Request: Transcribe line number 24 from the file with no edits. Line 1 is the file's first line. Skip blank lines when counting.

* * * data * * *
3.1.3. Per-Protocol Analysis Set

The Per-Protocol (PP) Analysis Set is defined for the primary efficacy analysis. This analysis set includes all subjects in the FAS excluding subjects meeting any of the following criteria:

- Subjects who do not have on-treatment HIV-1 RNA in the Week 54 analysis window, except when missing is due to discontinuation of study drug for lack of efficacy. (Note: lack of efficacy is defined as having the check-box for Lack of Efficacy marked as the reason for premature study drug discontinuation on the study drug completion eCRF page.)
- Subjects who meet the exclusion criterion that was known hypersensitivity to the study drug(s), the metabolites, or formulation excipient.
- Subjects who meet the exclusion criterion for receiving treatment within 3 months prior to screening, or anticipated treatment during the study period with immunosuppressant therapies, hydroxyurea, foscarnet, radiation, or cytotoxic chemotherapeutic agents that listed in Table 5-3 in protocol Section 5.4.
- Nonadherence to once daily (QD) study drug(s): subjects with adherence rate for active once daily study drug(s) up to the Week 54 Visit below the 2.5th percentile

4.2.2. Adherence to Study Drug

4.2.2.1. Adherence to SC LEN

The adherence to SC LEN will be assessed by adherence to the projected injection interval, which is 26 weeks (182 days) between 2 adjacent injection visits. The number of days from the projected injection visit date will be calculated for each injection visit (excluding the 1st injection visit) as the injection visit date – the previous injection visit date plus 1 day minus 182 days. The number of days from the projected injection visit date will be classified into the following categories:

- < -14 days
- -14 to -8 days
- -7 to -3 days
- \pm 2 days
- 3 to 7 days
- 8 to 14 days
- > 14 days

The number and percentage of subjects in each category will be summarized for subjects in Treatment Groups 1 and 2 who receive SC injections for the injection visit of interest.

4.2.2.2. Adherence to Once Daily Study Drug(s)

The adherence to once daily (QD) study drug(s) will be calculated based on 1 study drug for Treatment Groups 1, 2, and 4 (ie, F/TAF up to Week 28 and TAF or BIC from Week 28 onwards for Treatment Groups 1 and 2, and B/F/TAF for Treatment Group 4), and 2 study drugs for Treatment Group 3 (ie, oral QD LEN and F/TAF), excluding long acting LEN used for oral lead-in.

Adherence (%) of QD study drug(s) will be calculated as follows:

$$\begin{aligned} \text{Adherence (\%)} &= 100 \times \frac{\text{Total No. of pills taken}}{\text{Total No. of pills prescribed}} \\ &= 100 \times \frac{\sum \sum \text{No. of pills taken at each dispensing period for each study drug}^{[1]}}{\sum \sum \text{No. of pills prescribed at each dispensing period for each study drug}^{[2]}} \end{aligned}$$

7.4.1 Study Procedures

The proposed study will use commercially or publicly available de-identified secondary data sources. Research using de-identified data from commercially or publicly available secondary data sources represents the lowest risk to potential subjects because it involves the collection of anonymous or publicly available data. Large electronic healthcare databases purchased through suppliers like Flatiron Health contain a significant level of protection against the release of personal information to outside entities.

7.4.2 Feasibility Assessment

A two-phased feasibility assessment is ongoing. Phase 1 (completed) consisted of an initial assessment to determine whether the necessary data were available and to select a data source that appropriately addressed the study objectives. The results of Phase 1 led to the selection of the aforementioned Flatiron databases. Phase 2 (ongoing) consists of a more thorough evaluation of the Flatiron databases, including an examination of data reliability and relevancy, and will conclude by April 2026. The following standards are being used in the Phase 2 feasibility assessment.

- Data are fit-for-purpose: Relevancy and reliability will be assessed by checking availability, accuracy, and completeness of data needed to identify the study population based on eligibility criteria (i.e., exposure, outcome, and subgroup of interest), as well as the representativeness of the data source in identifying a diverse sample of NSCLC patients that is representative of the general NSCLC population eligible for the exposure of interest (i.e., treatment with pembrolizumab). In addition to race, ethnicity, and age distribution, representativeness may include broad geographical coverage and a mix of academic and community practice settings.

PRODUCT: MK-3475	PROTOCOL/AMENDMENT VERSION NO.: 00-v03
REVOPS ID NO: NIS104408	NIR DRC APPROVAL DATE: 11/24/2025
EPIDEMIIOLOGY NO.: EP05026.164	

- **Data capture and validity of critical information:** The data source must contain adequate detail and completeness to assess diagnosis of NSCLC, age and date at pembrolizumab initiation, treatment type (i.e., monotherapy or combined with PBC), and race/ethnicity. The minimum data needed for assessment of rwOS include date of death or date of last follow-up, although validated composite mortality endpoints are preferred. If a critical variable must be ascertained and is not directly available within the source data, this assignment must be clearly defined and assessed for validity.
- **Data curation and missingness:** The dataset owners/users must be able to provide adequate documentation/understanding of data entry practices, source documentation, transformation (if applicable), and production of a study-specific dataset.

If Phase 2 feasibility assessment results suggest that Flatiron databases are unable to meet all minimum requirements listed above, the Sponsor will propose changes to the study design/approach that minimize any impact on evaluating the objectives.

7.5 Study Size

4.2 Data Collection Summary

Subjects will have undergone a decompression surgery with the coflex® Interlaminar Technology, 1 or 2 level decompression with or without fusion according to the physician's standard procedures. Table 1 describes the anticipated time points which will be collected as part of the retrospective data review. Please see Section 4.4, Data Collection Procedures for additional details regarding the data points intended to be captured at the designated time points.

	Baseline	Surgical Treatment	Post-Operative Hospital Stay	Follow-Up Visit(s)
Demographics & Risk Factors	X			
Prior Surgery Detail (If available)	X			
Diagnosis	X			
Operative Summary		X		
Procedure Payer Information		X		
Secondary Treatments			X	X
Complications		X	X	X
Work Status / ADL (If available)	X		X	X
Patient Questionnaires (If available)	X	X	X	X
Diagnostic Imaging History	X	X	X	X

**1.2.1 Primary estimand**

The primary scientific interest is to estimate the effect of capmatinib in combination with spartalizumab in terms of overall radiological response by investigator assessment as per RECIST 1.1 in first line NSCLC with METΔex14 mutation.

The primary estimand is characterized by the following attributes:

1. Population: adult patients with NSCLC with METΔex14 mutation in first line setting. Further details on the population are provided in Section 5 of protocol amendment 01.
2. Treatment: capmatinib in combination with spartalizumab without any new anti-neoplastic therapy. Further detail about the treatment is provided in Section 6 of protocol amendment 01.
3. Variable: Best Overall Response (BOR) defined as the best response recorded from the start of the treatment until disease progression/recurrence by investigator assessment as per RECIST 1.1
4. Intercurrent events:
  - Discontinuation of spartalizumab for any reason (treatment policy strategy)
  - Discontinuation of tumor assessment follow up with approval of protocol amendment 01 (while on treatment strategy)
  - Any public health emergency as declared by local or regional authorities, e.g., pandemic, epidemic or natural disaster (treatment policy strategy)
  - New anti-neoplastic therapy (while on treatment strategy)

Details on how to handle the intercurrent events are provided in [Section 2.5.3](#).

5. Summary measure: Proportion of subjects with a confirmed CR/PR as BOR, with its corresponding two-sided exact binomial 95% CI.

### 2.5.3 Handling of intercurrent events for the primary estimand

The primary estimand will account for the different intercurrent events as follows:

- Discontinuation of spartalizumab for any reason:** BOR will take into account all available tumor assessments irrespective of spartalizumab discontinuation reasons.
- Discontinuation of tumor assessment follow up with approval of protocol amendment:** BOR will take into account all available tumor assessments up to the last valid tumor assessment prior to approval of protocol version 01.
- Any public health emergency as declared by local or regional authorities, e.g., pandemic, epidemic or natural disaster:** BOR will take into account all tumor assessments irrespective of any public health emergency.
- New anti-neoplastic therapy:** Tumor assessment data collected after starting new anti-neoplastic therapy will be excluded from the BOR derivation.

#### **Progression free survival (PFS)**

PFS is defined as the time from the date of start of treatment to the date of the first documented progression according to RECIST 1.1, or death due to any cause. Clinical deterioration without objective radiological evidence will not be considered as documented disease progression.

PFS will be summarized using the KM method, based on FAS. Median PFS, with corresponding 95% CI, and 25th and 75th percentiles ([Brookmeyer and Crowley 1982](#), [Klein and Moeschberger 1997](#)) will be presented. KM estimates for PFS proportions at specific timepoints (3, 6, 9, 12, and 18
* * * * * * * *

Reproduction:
7.4.2 Feasibility Assessment